That’s the key conclusion of the BBC’s poll into public attitudes towards nuclear power released last week. Conducted in 23 countries, the poll found that for only 22% of those people asked, “nuclear power is relatively safe and an important source of electricity, and we should build more nuclear power plants”.
In countries with operational nuclear reactors, the poll’s findings are a damning indictment for the nuclear industry:
In contrast, 71% thought their country "could almost entirely replace coal and nuclear energy within 20 years by becoming highly energy-efficient and focusing on generating energy from the Sun and wind".
Globally, 39% want to continue using existing reactors without building new ones, while 30% would like to shut everything down now.
The UK and the US were the only countries where attitudes didn’t follow this trend – the UK saw support for nuclear rise slightly from 33% in 2005 to 37% in 2011, while support in the US has stayed about the same - down from 2005’s 40% to 39% now.
We would argue that there are several reasons for this. Both countries have long nuclear histories –they first built nuclear reactors back in the 1940s and 1950s in order to develop nuclear weapons. Generating electricity from reactors was an afterthought in an attempt to give the two countries’ nuclear programmes a veneer of respectability. Many in the UK and US clearly still feel there is some kind of prestige attached to this most dangerous of industries. Old habits die hard.
Not even traditionally pro-nuclear France escapes this revolt against nuclear power. In a country with 58 nuclear reactors producing around 75% of its electricity, the poll shows public opposition is up from 66% to 83%. We should also note that in the countries without nuclear power and where support for it is ‘strongest’, none have a majority in favour - Nigeria (41%), Ghana (33%) and Egypt (31%).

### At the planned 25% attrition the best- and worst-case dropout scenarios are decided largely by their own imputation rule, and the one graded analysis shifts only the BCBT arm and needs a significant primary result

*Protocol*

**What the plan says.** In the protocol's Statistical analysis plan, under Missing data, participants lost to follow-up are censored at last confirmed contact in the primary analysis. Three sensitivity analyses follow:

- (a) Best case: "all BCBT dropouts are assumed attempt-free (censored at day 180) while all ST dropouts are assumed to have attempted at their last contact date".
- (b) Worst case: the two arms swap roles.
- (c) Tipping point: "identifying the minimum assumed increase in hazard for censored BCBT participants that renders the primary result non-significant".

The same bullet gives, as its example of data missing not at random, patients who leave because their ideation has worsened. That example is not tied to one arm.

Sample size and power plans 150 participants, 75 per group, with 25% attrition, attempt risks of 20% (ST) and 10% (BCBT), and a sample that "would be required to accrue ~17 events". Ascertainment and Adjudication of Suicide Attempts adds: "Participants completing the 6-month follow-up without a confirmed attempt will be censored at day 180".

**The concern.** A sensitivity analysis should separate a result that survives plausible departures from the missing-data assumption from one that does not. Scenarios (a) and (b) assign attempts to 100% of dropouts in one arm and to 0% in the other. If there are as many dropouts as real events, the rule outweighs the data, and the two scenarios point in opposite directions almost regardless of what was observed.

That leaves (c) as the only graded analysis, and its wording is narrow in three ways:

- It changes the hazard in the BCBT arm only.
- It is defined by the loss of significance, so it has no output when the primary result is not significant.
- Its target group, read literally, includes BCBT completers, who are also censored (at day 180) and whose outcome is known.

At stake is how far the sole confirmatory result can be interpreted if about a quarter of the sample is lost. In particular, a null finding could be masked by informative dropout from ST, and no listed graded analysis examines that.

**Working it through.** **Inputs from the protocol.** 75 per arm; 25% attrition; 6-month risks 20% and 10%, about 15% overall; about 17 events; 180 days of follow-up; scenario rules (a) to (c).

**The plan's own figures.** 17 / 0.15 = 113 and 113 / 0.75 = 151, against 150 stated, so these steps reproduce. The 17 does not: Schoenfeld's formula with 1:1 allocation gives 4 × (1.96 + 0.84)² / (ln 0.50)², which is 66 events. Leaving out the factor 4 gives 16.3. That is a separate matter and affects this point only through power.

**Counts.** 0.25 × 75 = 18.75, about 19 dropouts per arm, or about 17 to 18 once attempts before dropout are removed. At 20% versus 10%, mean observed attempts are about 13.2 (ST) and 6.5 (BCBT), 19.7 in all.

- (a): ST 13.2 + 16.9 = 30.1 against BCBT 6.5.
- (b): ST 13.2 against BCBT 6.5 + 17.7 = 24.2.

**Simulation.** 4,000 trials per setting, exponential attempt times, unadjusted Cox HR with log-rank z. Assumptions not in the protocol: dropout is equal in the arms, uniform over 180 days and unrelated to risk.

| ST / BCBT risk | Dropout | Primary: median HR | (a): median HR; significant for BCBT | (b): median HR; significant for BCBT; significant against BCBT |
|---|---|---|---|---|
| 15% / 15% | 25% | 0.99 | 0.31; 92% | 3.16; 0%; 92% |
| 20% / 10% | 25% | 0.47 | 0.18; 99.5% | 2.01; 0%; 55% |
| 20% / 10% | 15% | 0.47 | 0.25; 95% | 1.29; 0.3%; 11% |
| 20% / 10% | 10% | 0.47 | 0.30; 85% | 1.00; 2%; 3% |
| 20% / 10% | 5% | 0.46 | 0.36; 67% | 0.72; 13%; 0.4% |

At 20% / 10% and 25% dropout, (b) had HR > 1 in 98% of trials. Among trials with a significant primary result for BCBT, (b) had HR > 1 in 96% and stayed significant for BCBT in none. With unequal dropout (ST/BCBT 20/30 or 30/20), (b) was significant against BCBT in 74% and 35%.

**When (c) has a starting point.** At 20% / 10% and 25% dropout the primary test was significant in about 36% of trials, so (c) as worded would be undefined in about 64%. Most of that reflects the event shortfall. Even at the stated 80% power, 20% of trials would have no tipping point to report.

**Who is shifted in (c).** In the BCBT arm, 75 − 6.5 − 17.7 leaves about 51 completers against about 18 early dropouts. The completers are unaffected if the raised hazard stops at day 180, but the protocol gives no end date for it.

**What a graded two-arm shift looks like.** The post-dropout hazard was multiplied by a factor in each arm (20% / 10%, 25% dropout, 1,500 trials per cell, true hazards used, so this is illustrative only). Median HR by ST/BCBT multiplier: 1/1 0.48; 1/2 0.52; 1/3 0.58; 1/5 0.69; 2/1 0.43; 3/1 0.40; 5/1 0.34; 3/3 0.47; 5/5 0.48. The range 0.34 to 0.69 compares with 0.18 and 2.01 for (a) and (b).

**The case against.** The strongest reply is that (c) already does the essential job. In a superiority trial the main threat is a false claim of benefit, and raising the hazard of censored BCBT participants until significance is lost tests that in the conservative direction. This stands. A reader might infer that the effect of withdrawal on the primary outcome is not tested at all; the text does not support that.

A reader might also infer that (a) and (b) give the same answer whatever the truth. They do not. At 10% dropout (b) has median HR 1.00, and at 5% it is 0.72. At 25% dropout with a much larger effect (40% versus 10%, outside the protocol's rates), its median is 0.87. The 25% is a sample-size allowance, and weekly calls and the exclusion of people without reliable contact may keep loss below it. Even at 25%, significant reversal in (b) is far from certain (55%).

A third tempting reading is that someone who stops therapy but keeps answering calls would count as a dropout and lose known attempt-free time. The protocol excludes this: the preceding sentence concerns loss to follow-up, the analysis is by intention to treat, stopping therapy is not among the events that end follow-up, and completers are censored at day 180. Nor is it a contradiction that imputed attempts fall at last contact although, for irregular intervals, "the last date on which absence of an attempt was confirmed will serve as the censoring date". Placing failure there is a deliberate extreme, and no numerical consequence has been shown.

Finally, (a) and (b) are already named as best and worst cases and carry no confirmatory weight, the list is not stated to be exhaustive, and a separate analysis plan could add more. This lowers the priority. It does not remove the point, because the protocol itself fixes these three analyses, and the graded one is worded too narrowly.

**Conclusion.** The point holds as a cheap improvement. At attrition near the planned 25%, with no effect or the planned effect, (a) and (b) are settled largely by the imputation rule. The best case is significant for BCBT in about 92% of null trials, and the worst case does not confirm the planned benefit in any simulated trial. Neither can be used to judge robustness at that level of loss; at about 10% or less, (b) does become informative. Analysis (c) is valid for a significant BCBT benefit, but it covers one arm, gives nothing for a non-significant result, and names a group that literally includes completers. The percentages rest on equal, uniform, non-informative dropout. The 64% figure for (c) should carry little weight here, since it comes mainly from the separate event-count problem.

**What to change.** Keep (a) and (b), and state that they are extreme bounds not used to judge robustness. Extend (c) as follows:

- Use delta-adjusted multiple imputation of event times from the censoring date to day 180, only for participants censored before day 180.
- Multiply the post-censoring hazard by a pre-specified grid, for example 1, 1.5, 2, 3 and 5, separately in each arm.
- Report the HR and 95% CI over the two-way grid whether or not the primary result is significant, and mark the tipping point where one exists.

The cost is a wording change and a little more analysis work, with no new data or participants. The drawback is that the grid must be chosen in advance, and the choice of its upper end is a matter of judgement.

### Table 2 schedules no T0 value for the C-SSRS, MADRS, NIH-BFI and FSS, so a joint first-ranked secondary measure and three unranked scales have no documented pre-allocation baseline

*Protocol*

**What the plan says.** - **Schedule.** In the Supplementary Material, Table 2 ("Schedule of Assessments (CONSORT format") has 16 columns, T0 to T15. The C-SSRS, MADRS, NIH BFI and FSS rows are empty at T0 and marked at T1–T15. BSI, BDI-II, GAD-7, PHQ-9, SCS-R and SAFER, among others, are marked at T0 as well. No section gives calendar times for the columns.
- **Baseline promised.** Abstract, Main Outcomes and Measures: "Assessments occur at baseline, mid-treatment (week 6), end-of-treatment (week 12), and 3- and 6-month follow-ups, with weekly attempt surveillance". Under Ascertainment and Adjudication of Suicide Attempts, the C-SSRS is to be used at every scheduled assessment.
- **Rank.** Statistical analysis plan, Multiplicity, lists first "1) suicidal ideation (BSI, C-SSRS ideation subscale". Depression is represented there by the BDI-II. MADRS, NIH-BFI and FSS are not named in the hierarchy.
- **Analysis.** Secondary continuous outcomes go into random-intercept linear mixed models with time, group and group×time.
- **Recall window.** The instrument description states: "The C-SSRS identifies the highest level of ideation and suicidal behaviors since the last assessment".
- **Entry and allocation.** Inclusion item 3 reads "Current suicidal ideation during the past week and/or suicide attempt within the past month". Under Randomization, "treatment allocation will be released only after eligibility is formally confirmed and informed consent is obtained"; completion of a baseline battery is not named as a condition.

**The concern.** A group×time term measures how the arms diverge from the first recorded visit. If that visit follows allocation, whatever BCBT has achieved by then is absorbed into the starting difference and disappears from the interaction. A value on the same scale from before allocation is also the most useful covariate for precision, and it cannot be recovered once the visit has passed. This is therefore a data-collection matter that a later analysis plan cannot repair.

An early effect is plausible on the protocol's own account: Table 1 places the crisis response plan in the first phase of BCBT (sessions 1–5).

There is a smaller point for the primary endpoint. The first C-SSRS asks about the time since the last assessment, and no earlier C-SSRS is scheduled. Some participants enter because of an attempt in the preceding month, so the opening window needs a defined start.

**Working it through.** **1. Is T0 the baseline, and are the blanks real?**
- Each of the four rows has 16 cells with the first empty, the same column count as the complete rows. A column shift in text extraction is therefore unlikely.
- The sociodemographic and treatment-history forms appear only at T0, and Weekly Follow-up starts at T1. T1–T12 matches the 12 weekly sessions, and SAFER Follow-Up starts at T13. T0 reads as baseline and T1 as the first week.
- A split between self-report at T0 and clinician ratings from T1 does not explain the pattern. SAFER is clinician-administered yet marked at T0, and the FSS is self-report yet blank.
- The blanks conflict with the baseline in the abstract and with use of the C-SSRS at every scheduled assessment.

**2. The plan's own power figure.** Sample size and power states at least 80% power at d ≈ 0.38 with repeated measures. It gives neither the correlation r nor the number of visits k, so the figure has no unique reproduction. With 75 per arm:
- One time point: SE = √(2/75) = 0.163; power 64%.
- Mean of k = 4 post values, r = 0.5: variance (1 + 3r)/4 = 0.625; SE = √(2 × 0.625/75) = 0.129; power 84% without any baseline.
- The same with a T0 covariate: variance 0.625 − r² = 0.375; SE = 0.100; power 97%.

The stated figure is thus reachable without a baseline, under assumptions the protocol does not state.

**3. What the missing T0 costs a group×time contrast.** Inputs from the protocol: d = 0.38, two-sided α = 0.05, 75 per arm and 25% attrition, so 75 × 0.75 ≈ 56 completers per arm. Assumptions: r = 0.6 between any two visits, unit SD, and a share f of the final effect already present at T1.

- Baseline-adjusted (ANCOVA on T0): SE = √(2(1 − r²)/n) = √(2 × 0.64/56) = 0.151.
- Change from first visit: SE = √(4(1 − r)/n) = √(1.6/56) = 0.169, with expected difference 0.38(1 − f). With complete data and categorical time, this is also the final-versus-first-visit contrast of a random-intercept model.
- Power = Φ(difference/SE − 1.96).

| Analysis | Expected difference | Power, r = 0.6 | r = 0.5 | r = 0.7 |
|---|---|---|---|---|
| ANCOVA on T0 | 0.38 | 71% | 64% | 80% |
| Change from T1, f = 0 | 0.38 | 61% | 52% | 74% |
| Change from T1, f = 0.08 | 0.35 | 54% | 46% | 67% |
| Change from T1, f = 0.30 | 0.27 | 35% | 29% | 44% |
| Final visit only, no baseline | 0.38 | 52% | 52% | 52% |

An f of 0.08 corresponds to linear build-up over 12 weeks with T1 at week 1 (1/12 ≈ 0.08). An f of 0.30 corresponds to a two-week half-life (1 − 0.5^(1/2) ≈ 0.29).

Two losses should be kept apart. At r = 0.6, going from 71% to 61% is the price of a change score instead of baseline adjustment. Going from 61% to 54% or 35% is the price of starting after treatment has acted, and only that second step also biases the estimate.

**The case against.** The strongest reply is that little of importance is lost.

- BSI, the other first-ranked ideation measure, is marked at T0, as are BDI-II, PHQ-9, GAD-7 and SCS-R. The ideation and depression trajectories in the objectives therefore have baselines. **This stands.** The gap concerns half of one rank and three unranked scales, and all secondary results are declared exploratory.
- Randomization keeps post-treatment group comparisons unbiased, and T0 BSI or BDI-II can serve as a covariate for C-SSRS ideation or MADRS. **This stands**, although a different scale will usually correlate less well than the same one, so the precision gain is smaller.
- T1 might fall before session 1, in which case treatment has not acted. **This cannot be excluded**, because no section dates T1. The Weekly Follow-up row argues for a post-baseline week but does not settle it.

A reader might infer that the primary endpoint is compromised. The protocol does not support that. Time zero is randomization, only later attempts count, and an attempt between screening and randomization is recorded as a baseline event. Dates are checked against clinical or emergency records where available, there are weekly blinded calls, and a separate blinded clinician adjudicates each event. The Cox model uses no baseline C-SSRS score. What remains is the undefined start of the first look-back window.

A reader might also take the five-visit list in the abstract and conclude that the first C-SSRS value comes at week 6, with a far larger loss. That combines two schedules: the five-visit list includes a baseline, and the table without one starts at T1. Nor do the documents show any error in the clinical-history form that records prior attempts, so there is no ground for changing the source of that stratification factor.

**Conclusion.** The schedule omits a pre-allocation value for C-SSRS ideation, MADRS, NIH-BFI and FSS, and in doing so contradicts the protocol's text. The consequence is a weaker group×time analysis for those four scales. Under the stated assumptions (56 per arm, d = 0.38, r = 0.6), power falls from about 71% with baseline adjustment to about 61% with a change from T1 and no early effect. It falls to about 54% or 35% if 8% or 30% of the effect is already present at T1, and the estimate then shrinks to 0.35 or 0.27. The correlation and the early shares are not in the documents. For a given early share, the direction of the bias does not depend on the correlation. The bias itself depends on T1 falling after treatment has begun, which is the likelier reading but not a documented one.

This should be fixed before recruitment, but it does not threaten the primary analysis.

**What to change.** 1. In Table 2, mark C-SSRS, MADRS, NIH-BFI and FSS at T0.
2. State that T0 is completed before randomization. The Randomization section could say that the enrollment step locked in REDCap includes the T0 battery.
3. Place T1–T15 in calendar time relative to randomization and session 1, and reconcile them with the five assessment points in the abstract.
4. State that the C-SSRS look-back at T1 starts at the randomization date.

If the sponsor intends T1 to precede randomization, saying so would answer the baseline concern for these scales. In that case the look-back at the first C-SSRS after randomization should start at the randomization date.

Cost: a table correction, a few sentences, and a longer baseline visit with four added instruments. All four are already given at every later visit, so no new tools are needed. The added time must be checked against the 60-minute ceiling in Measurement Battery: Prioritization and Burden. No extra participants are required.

As my colleague Jan Beranek, energy team leader at Greenpeace International, reminds us, ‘nuclear power is a relatively tiny industry with huge economic, technical, safety, environmental, and political problems’. So how will the industry greet this poll’s findings? With pledges to address and overcome these problems?
That looks unlikely. What the public needs, according to John Ritch, director-general of the World Nuclear Association, is a ‘better educational effort from industry, from governments and from journalists’. That means more propaganda and greenwashing (Mr. Ritch says nuclear is non-carbon when it is anything but) to try and hide just how discredited nuclear power has become.
Mr. Ritch claims ‘nuclear power will be even safer after Fukushima’. Saying it doesn’t make it so, unfortunately. With the only two new nuclear reactors being built in Europe swamped by construction defects and safety concerns, and two identical reactors in China having the same problems, that’s a bold claim for him to make.
The nuclear industry has had the best part of 60 years and billions in public money to try and prove that it is safe, clean, and financially viable as a way of generating electricity. It’s failed miserably. In the aftermath of the Fukushima nuclear disaster, people are now seeing that clearly.
In the BBC poll, the majority of us said we ‘could almost entirely replace coal and nuclear energy within 20 years by becoming highly energy-efficient and focusing on generating energy from the Sun and wind’. Let’s do it.